Book #12. Cujo.
First published September 8, 1981
Re-reading Cujo some thirty years after I first read the book was an interesting experience. I never owned a copy of the book back in my teenage years, and only acquired a hardcover of the book a few years ago; but I had never opened the cover to re-read it. It wasn’t because I didn’t like to story as such. It’s probably just that as I had only ever read it once it hadn’t become one of Stephen King’s books that had grown so greatly in my mind that I wanted to re-read it over and over again as I have with so many of his novels. Thirty years is a long time, and one’s perspective does change over that period of time, if my thoughts on Cujo are to be taken as an example.
Apart from the three novels he had put out under his Richard Bachman pseudonym, this was the first novel Stephen had released that did not have a supernatural theme about it. Instead, the horror of the story was a dog that had been infected by rabies, and as such was terrorising his immediate community. No telekinesis, no vampires, no evil spirits, no end of the world battle between good and evil. It is a story built around normal lives with normal people battling normal-type problems in their own lives, and being placed in a situation that was completely realistic without those outside factors that populated all of King’s previously published work.
So here’s the thing. When I first read this book I was a teenager, with little idea of the world and how it worked except from my own perspective. And I liked the book. I didn’t love it (which would explain why I never got a copy of my own and then read it to death like so many others) but I liked it and enjoyed the journey that the story took me on. It had no real hold on me, nor any great emotional factor.
However, flash forward those thirty-odd years, and now I’ve got emotional baggage that made this a much more taxing journey than I remember the first one. Now I’m married with three kids, and the emotional ties of that played hard on reading this again. Vic and Donna Trenton are having major dramas, with Donna having been in an affair with the officious Steve Kemp, who then informs Vic as such when Donna breaks it off. That pulls at strings and memories that aren’t so pleasant. Joe Camber is obviously a bully and a violent man towards his wife and child. That isn’t so pleasant when you have both of your own. Put that on top of the main plotline of the story, with Donna and son Tad trapped in their car by the rabid Cujo, and with Tad obviously flagging to the point of death. That now becomes dramatically more disturbing to an adult with wife and children than it did to a teenager with no such emotional ties whatsoever, one who just read the story and enjoyed it for the thrilling plot rather than any feelings of dread it raises in the adult. What it made me realise, perhaps for the first time as I go along with this plan to re-read all of King’s books, is that there are books coming up down the track which will be dramatically affected in regards to my feelings about them, simply because instead of being an unattached teenager I am now a married man with offspring of his own. It was an interesting revelation.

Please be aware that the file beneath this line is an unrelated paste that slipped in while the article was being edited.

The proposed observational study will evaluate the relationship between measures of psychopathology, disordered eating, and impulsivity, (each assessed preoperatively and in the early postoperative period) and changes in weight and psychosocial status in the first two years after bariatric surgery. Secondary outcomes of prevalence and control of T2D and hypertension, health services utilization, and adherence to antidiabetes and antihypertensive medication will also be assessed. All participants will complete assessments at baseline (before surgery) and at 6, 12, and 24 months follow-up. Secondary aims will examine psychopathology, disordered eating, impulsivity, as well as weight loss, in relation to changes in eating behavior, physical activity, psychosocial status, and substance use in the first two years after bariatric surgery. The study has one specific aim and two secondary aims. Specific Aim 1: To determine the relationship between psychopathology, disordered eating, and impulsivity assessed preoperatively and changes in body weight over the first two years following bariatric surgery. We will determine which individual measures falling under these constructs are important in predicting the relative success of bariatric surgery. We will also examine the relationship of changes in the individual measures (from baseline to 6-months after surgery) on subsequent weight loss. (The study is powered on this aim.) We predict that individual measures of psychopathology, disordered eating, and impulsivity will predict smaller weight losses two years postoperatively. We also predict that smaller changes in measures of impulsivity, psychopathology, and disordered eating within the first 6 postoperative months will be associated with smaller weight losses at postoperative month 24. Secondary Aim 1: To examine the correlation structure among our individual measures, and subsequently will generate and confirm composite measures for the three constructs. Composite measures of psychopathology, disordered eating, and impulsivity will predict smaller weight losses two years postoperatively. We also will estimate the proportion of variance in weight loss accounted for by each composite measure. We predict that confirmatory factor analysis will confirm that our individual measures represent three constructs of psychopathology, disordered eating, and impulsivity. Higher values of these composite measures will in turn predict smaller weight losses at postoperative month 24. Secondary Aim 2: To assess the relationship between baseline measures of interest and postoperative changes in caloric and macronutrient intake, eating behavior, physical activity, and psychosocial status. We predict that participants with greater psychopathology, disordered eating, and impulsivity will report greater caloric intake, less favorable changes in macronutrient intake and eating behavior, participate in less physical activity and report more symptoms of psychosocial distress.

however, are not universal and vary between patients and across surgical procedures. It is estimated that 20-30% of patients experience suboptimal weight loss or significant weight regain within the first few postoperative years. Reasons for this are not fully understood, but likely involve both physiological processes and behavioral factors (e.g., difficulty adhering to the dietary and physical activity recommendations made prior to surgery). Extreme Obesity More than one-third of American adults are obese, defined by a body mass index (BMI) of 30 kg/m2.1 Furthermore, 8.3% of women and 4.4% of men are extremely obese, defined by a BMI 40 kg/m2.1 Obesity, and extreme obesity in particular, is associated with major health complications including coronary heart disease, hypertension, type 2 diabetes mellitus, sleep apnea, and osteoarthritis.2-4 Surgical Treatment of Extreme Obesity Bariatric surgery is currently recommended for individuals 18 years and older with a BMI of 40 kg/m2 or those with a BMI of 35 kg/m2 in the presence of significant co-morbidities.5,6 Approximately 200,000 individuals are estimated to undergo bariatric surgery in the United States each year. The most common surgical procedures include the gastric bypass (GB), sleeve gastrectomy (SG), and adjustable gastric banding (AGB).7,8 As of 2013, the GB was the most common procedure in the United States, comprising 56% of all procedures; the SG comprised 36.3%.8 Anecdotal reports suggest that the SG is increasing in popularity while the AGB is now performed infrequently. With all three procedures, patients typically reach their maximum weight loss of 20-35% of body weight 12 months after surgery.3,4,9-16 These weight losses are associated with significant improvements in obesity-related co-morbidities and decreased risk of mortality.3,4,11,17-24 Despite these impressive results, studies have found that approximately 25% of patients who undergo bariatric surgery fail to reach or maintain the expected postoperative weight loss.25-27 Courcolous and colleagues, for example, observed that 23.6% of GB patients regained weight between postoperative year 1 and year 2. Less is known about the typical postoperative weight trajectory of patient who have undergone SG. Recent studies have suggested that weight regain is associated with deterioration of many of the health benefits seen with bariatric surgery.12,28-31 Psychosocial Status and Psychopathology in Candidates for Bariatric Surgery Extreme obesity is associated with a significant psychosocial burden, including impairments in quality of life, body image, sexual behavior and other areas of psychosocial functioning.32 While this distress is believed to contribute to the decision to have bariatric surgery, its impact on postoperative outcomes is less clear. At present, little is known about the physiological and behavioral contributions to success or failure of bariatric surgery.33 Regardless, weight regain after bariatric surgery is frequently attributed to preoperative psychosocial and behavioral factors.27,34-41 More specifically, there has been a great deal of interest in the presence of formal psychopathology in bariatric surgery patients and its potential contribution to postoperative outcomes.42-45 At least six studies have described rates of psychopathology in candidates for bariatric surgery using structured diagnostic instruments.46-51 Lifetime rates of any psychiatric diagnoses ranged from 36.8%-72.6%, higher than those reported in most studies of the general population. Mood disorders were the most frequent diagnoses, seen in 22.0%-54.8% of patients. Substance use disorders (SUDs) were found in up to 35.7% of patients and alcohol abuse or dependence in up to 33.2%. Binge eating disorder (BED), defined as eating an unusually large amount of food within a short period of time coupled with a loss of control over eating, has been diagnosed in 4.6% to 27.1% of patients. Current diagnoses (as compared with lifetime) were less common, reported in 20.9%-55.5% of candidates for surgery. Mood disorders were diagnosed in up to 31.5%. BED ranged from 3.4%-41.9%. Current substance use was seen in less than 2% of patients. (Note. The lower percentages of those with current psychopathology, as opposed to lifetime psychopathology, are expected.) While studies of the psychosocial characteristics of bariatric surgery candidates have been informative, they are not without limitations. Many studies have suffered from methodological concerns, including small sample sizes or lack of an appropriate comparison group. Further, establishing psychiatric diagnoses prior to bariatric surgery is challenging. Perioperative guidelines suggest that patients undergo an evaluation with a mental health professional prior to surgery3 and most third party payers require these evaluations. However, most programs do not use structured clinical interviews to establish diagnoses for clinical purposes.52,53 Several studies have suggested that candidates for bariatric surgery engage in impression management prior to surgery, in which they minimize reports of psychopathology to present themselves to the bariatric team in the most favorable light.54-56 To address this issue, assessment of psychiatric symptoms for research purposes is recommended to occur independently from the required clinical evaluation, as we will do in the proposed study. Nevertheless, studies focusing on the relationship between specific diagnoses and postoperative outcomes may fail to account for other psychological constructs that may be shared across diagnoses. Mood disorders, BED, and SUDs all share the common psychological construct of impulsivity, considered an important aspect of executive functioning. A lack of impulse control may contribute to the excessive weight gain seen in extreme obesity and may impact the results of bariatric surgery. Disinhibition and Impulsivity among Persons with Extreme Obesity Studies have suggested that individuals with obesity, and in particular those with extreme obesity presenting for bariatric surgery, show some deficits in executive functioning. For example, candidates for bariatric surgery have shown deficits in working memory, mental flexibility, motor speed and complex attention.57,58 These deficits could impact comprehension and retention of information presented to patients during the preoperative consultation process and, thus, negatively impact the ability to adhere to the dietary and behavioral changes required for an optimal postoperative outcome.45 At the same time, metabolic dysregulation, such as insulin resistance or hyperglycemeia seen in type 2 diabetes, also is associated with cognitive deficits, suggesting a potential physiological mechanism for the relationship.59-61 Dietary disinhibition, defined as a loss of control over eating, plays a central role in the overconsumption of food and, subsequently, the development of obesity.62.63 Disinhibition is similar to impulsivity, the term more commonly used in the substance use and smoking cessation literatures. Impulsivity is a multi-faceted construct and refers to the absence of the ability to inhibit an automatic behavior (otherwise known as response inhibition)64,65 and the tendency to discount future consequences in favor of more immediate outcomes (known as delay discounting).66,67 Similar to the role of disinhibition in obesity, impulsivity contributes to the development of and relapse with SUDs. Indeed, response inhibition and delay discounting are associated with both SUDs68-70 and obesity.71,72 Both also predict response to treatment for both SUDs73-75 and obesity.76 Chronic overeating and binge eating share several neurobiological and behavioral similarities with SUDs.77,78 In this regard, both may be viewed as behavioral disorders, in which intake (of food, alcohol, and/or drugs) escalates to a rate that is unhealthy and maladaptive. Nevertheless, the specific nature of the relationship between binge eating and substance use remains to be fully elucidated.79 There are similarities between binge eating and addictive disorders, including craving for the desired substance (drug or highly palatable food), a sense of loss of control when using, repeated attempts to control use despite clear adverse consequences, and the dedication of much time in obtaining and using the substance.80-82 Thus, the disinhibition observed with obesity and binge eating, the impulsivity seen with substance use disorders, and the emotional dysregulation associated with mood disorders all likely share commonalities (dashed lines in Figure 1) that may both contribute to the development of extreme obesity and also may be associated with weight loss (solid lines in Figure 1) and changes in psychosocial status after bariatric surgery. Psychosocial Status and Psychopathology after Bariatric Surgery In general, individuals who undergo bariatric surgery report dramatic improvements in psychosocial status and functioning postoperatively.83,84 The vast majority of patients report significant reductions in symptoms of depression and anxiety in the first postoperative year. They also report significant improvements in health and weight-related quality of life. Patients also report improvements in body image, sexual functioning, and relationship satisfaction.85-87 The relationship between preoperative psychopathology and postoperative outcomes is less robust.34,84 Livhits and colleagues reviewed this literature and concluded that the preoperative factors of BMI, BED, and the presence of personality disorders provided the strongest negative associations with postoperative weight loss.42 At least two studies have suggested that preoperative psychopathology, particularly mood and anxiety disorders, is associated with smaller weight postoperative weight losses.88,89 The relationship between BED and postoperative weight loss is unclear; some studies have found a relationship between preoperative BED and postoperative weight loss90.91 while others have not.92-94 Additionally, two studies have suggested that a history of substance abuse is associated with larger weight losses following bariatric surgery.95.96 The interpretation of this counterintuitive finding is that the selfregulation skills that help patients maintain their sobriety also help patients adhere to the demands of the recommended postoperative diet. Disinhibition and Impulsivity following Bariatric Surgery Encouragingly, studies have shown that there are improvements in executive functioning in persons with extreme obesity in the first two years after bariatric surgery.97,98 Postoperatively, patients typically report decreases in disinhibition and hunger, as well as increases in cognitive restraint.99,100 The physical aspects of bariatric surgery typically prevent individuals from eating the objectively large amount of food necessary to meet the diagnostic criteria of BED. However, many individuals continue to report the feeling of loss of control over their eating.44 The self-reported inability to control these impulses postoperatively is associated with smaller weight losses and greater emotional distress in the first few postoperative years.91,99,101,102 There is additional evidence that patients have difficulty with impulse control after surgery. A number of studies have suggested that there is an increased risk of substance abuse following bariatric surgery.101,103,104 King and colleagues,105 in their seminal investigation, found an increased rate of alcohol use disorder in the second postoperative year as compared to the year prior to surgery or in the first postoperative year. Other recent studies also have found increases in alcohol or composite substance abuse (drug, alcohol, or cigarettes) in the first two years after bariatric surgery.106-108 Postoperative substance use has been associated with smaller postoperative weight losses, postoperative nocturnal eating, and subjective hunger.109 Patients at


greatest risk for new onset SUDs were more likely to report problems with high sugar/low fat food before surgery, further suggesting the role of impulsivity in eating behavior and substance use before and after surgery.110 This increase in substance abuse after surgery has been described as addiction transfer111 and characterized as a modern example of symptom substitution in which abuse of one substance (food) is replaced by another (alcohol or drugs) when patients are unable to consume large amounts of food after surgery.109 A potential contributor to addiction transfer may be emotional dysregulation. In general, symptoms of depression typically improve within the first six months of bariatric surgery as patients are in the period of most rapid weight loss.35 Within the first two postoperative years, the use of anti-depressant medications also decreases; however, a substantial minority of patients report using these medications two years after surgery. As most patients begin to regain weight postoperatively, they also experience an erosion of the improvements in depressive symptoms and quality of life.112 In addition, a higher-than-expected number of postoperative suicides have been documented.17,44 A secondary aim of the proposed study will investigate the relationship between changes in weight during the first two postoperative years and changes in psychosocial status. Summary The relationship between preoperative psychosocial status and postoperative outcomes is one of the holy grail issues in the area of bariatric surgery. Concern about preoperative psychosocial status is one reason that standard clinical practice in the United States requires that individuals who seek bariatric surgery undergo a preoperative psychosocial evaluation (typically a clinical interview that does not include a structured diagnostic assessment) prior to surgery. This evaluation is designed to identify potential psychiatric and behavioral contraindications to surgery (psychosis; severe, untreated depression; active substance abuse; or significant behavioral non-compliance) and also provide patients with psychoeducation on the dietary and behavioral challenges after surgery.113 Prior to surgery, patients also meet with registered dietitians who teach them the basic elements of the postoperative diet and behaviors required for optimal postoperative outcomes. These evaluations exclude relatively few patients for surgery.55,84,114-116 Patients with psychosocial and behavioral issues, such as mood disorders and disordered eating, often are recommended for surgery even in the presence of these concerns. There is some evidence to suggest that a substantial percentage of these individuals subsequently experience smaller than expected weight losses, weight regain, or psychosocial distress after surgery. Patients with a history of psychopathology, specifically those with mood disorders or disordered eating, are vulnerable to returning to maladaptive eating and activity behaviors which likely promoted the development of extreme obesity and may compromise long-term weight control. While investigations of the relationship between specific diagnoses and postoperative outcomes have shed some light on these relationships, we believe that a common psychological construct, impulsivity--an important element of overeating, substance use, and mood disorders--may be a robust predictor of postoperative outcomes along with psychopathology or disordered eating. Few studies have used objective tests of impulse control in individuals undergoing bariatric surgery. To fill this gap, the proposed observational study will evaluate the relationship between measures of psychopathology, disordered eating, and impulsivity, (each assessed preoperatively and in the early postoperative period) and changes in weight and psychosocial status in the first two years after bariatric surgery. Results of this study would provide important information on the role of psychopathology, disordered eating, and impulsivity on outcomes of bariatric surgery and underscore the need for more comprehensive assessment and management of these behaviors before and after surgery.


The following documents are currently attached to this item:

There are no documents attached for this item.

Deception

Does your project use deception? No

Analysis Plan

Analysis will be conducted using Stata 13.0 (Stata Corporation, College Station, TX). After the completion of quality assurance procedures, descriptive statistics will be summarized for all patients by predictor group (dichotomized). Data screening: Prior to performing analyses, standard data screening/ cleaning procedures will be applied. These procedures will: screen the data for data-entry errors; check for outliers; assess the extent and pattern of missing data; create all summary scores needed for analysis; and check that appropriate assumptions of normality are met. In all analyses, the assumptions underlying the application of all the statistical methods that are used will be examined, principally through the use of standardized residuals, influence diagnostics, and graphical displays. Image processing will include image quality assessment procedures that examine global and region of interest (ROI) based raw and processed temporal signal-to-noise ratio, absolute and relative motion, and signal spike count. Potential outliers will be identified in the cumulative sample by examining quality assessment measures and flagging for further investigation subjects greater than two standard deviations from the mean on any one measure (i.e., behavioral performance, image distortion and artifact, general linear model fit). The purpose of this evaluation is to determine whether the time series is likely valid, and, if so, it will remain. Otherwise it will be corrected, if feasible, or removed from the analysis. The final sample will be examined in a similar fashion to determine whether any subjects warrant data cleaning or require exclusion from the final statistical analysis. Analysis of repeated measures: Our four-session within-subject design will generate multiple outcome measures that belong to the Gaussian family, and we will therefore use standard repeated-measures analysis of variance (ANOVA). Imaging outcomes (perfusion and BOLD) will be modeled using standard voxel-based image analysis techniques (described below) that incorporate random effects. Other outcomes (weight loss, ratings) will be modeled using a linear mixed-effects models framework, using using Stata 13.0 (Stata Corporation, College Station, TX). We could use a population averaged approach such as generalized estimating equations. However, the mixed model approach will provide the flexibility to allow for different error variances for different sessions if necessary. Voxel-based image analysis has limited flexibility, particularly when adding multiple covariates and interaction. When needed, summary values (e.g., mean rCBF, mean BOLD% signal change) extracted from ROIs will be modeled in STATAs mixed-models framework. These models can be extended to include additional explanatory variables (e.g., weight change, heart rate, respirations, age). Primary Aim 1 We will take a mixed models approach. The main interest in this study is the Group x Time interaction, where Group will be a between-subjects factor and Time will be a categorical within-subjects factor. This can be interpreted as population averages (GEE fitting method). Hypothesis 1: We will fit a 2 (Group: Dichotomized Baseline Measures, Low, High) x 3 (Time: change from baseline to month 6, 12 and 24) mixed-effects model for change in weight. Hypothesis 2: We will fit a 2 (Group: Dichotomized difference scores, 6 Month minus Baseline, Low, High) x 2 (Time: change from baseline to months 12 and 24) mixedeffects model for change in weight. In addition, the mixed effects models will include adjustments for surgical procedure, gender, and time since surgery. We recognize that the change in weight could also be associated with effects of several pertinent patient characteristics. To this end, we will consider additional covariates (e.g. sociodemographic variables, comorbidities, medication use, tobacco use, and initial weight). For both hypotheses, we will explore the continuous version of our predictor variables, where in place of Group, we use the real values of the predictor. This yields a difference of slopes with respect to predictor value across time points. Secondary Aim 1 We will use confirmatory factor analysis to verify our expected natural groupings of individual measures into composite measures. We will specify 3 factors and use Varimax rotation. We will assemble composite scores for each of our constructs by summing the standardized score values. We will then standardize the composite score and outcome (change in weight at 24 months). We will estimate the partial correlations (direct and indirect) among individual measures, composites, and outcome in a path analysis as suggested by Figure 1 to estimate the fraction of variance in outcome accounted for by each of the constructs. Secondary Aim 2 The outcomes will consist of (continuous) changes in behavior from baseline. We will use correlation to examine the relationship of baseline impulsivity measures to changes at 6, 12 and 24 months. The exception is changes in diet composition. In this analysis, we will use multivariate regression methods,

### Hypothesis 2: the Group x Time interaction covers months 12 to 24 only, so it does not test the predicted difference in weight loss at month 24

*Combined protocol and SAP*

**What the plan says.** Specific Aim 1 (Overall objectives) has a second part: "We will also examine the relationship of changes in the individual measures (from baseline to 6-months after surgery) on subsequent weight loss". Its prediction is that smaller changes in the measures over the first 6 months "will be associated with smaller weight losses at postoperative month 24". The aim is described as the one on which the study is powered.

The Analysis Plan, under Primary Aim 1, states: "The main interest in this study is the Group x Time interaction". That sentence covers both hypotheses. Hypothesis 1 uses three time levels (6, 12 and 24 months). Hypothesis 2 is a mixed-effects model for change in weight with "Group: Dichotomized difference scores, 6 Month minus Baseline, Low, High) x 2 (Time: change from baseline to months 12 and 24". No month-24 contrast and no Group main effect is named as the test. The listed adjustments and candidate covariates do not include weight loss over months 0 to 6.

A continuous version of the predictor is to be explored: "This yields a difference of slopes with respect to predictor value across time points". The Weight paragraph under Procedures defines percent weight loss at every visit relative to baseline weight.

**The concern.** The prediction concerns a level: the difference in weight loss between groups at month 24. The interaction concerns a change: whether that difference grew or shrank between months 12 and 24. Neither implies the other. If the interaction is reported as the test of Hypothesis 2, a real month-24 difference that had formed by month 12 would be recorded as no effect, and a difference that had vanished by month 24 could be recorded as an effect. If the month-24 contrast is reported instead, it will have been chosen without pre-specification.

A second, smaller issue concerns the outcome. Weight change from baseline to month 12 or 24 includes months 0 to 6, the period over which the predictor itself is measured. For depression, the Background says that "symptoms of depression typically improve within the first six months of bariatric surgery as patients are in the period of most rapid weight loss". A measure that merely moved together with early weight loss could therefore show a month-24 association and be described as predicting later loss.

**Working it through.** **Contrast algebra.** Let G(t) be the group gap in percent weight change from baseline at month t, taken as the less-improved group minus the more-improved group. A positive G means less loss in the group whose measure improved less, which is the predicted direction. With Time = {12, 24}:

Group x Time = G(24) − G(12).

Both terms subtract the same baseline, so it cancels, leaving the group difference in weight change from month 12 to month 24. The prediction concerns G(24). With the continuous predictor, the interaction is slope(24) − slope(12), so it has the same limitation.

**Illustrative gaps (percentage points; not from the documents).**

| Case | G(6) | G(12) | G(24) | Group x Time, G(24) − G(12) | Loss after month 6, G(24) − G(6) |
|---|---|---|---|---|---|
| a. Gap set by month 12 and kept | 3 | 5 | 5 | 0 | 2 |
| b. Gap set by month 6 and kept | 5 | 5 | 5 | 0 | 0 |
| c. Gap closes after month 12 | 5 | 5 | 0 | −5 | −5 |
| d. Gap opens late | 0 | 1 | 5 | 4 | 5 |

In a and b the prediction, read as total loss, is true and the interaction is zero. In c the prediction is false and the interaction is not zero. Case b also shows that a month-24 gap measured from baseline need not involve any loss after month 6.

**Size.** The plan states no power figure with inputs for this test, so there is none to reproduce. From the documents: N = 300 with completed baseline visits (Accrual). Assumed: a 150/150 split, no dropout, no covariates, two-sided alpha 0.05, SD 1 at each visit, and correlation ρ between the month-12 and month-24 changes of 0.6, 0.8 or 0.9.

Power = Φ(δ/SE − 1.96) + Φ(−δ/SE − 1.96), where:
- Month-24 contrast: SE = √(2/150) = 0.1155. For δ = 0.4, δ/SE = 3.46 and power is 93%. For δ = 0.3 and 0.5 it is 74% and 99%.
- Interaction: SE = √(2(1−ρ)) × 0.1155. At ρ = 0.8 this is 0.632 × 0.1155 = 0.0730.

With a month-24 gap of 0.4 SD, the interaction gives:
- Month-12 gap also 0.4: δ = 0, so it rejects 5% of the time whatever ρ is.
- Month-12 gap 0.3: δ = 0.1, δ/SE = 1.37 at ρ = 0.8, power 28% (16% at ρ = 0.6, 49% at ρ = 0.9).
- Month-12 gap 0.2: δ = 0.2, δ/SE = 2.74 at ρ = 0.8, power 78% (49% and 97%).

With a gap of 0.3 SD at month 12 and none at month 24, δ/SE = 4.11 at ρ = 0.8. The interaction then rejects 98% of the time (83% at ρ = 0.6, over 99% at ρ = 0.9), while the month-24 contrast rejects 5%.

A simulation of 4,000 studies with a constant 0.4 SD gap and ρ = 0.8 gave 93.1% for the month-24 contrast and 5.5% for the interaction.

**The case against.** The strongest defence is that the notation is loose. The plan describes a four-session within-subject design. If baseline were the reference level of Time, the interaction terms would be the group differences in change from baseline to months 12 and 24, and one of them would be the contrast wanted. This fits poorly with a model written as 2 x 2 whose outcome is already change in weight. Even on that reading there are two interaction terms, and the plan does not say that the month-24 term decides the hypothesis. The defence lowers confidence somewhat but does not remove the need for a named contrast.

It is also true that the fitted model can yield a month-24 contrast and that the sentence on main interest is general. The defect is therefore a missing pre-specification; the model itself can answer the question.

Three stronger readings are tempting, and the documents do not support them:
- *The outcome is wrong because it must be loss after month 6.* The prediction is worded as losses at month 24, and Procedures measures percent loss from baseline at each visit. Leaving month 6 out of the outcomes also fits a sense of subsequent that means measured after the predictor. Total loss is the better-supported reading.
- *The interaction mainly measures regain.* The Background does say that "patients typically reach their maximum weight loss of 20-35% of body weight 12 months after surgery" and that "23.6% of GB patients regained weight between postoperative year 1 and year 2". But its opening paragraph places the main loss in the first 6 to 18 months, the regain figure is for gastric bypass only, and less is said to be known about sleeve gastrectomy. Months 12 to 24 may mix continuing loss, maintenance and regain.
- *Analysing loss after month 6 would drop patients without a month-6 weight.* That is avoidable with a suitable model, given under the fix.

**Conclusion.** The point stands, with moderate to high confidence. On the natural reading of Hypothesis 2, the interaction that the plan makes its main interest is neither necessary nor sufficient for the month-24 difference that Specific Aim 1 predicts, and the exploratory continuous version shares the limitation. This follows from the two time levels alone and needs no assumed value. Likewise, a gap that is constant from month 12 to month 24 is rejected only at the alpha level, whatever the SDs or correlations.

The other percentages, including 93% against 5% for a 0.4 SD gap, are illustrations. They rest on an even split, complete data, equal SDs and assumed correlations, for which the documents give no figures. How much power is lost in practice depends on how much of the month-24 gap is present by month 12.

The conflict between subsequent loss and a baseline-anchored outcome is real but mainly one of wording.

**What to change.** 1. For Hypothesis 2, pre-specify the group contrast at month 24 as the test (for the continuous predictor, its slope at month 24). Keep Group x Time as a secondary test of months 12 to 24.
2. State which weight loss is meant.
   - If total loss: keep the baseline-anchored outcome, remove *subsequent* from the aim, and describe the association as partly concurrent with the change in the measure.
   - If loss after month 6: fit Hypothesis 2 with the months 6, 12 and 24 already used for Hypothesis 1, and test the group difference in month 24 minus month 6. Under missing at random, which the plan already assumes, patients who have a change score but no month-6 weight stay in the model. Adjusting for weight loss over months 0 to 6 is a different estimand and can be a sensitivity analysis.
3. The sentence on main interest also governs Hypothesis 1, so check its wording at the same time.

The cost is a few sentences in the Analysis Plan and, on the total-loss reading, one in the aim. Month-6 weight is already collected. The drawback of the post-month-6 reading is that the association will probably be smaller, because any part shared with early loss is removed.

There are no winners in this story, which is not particularly unusual. Or perhaps there are but only in a certain perspective. Poor old Sheriff George Bannerman, who made his first appearance in The Dead Zone when he asked for help from Johnny Smith in solving the killings perpetrated by Frank Dodd, unfortunately gets the raw end of the prawn again, this time falling to his fate by being killed by Cujo when he turns up looking for Donna and Tad. It’s a sad way to go for someone we had started to get to know well. Tad’s demise actually comes as a shock, as you mostly expect that somehow he and Donna will get through this, probably not unscathed but surely both alive. You take the deaths of Gary Pervier and Joe Camber in your stride. Unlikeable characters are grist for the mill In that way. And Joe’s demise obviously opens up a better life for his wife Charity and son Brett going forward. No matter how the book ends, one wonders how long Vic and Donna’s relationship can stretch after this.
As you may have guessed, this was a tougher journey for me this time than it was in my youth. I can’t say that it disturbed me or gave me dark thoughts or nightmares or any of that sort of thing. But it most definitely was a harder slog to get through taking into account all of the ‘adult’ themes that are in the story that I hadn’t ever thought about before in regards to this book. “Dog gets rabies, kills some people, a kid dies because of it but not actually by the dog”. A teenagers summary. It wasn’t so cut and dried this time. Did it detract from the story? No. Did it make it less enjoyable? Yes, actually it did. Perhaps when I read it again, and my kids are all grown up, I will have got past that stage, and I will find a different level of enjoyment again. That’s the great thing about books. They can surprise you depending on what you are feeling at the time.
Rating: What a cute dog... WAIT! NO!!